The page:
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Technological Leapfrogging

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					Melissa A. Schilling, "Technological Leapfrogging: LESSONS FROM THE U.S.
VIDEO GAME CONSOLE INDUSTRY", CALIFORNIA MANAGEMENT
REVIEW VOL.45, NO.3 SPRING 2003



Introduction

     The article begins with descriptions of the three generations of competition in the
U.S. video game console industry. After the descriptions of the three generations of
competition, the author analyzed the reasons that caused a specific company to fail or
success by looking into the strategies it took and suggested specific strategies both for
the new entrant to successfully leapfrog the entrenched incumbent, and for the
incumbents to defend its market position. Though the author took the U.S. video game
industry for example, these concepts can be applied to many other industries
demonstrating network externalities.



What’s new?

      What I learned from reading this article are the strategies it provides for
successful leapfrogging. The strategies as mentioned in the introduction can be
divided into two, one is the strategies for the new entrant who wants to enter the
market, and the other is the strategies for the entrenched incumbent to protect its
market position from taken away. Before looking deep into the strategies for
successful leapfrogging, there is one thing we should know, that is, the value to
consumers of technologies characterized by network externality effects can be divided
into at least three primary components: technological functionality, size of the install
base, and availability of complementary goods. Therefore, the technological
leapfrogging requires not only the technological advantage itself, but also requires the
comprehensive consideration of value components. Then, I’ll try my best to give a
description of the strategies for both the new entrant and the incumbent in brevity and
clarity now.


     Since the value to consumers of technologies characterized by network
externality effects can be divided into three primary components, there are three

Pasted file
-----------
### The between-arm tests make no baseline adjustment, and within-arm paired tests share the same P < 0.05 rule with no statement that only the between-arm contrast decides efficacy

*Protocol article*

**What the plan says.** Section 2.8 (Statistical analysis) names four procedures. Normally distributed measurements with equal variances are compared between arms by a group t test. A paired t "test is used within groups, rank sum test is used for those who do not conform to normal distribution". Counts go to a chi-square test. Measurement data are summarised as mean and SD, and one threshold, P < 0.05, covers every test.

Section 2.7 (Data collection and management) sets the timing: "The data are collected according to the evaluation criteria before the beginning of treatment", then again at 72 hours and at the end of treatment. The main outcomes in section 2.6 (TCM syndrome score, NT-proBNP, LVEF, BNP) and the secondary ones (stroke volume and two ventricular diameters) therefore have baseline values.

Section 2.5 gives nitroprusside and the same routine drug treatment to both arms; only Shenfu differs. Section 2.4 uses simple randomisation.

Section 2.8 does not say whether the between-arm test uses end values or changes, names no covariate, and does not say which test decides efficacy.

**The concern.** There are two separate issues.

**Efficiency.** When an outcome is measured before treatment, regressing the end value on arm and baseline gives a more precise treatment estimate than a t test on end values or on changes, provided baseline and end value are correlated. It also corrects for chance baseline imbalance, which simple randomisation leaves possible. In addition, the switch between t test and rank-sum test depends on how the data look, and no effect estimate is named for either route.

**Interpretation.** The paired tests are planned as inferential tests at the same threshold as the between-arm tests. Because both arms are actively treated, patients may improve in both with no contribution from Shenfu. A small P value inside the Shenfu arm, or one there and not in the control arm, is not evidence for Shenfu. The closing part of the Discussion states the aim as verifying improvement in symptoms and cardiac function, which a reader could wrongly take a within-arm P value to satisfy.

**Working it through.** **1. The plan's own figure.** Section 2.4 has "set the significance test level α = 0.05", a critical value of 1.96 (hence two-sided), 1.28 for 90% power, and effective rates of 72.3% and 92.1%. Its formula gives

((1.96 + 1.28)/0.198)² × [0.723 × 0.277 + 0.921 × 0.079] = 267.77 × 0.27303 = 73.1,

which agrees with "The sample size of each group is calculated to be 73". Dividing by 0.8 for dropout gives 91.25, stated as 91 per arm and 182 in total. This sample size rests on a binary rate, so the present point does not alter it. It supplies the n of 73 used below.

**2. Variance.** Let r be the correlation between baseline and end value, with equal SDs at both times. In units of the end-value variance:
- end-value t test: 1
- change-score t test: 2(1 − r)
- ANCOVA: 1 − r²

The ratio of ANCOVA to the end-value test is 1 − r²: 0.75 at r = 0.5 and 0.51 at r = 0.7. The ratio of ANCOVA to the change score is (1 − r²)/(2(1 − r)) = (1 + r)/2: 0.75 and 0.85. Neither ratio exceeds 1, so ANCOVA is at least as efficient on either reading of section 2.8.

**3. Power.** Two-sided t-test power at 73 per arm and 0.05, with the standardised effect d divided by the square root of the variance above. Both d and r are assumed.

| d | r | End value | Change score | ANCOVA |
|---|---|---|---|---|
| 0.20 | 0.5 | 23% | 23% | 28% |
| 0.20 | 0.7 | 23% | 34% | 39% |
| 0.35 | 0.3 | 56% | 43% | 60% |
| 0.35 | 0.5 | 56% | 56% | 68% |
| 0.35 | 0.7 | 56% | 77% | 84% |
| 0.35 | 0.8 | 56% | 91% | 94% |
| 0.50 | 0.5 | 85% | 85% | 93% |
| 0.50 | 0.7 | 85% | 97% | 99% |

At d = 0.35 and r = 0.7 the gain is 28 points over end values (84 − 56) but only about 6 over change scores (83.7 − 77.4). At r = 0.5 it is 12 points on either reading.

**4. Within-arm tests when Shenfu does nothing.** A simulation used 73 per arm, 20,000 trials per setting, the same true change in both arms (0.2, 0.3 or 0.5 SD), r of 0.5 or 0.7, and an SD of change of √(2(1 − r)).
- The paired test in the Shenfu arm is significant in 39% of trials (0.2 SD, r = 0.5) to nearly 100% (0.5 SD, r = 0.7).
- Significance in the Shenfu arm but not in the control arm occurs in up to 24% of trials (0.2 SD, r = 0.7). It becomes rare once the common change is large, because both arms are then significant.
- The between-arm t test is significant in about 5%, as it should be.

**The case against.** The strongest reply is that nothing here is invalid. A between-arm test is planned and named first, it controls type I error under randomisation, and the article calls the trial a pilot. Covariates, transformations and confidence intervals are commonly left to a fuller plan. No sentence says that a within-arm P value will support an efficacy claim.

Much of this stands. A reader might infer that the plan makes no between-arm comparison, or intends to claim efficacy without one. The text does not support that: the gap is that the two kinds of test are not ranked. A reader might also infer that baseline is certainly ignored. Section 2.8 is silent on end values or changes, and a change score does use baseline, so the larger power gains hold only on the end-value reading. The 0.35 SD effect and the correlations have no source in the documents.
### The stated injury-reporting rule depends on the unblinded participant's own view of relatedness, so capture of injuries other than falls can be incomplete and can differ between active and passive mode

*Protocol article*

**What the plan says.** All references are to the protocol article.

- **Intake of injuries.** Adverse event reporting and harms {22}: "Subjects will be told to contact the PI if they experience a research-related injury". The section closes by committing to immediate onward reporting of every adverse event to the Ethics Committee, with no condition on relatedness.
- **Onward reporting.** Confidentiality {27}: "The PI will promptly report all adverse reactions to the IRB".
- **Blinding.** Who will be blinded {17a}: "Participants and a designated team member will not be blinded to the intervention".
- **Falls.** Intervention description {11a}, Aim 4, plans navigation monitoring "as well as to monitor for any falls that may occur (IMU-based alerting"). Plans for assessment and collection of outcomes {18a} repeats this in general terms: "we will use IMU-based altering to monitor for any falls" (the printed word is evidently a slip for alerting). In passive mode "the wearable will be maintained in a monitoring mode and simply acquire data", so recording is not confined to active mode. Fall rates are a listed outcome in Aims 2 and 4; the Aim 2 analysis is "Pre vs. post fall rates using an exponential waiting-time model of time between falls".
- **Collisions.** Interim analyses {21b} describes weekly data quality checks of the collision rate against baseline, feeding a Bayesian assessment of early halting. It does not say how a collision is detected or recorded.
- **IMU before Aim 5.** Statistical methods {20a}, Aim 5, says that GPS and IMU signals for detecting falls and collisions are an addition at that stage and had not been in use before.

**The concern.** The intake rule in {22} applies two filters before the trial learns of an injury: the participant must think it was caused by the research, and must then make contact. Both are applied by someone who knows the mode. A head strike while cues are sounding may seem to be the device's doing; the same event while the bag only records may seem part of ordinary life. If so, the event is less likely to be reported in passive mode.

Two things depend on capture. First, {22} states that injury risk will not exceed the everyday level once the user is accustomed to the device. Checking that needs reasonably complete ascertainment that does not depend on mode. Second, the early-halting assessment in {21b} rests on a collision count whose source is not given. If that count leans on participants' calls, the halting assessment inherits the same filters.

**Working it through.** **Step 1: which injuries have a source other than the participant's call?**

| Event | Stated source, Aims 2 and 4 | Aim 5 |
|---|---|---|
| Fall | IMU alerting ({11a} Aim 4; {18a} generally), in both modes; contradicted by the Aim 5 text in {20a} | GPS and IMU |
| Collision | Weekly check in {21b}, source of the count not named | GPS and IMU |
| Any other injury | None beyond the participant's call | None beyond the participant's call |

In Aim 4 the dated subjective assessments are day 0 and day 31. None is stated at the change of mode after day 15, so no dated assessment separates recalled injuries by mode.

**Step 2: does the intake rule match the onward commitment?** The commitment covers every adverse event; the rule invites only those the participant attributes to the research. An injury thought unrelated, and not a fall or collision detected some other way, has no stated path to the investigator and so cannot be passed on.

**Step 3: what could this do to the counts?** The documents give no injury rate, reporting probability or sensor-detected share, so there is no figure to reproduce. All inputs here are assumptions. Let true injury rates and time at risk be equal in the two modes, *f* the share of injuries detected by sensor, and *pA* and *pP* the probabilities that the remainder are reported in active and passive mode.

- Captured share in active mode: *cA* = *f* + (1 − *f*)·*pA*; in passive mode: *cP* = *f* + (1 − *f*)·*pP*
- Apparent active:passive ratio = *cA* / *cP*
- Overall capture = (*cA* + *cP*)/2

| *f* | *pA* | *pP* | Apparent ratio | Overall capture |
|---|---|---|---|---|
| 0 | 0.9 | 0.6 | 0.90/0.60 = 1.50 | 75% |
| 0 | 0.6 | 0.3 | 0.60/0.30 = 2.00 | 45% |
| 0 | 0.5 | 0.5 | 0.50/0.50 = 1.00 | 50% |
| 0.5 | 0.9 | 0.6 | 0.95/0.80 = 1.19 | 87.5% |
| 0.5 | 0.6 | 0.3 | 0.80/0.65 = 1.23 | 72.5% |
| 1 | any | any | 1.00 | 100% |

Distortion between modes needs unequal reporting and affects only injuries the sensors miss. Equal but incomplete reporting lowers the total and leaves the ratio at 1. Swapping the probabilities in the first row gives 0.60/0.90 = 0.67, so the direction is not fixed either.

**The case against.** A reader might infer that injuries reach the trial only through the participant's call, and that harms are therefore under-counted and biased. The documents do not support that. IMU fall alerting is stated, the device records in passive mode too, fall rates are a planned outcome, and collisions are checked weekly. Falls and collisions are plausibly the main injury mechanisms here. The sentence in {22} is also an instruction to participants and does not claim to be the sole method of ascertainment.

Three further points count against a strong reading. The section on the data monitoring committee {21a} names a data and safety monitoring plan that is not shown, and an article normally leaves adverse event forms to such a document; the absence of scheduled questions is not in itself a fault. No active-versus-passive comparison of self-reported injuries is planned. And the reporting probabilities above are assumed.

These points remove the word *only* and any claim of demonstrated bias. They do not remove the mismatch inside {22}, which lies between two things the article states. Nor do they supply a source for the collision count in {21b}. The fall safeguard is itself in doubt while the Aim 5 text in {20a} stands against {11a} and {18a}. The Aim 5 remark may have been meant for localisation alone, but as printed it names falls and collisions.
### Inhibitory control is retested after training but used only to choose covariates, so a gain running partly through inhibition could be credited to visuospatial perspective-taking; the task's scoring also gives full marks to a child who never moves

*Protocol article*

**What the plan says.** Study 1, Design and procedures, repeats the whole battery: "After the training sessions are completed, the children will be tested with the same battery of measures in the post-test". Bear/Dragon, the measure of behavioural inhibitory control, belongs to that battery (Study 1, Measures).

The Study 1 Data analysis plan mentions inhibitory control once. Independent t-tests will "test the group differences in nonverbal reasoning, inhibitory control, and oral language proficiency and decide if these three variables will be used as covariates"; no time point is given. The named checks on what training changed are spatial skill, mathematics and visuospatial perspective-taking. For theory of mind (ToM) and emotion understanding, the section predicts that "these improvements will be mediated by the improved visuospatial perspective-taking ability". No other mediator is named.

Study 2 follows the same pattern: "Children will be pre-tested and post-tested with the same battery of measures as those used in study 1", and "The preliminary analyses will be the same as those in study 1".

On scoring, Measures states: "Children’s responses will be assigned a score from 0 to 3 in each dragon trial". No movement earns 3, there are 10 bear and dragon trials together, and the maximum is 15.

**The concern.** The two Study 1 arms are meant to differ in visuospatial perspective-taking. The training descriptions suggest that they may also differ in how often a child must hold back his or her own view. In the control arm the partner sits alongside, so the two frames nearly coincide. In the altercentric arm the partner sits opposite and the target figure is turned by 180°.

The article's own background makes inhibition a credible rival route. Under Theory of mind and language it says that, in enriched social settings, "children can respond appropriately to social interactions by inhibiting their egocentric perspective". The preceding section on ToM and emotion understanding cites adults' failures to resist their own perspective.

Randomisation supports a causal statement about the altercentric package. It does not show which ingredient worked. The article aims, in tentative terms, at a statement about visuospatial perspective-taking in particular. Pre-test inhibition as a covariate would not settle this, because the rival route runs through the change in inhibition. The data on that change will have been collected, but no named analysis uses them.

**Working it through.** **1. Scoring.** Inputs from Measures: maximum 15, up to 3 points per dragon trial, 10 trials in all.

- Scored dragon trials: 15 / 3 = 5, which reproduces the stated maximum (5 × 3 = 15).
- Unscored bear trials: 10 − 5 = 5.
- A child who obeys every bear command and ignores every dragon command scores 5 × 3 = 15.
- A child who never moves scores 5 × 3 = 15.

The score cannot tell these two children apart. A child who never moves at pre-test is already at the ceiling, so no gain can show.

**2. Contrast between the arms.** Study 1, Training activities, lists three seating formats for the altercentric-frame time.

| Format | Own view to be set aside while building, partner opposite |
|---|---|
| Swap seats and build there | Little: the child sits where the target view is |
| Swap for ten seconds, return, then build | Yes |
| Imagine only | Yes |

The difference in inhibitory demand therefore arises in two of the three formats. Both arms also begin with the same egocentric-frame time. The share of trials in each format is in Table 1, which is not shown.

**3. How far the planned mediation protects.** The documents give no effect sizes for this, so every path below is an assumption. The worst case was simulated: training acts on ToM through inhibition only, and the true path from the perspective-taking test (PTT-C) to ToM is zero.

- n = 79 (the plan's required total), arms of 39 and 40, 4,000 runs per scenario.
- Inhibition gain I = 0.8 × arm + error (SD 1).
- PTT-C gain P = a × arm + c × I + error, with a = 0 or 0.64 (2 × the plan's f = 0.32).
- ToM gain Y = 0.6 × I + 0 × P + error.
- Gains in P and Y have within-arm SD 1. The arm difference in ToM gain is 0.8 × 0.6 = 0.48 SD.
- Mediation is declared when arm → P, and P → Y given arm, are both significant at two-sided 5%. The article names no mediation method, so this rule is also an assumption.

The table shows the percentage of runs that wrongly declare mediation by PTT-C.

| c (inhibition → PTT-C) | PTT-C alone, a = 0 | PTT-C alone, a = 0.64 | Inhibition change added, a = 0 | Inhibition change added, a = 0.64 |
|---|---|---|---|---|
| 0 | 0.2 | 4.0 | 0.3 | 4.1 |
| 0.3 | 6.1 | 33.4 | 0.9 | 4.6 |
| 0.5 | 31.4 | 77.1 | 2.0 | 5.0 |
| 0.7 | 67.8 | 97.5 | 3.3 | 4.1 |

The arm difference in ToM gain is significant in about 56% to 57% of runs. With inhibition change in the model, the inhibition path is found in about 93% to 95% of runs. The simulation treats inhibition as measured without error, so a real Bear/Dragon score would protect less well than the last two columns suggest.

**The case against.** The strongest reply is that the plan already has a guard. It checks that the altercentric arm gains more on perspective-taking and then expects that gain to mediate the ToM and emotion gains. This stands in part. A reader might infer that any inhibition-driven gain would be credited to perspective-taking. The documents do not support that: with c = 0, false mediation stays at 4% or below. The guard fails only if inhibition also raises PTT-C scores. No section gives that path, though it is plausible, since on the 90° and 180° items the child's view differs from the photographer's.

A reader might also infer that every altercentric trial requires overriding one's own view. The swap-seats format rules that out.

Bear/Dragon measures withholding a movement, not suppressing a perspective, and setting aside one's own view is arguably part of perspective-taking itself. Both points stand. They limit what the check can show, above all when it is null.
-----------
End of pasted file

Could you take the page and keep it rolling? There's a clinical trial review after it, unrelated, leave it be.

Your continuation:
things need to be done for new entrant to enter the market:


(1) Create a technological gap
        New technologies must offer a functionality advantage over the existing
   standard, especially when the technology is incompatible with the existing
   installed base or complementary goods. Also, the new entrant must ensure that the
   advantages of its new technologies are well understood by customers.


(2) Build installed base and availability of complementary goods


   There are several strategies can be applied below such as


   1. Making the new technology compatible with the incumbent’s installed base and
      complementary goods


           Customers considering on adoption of a new technology will face
      switching costs of investment in their current system, investment in
      complementary goods and other peripherals, and also the time used to be
      familiar with the incumbent system. Thus, by making the new technology
      compatible with the existing standard and complementary goods, customers
      may transition to the new technology gradually.


   2. Forming alliances with manufacturers of complementary goods and distributors


           Through alliances with manufacturers of complementary goods, the new
      entrant is able to negotiate joint promotion of the new technology with other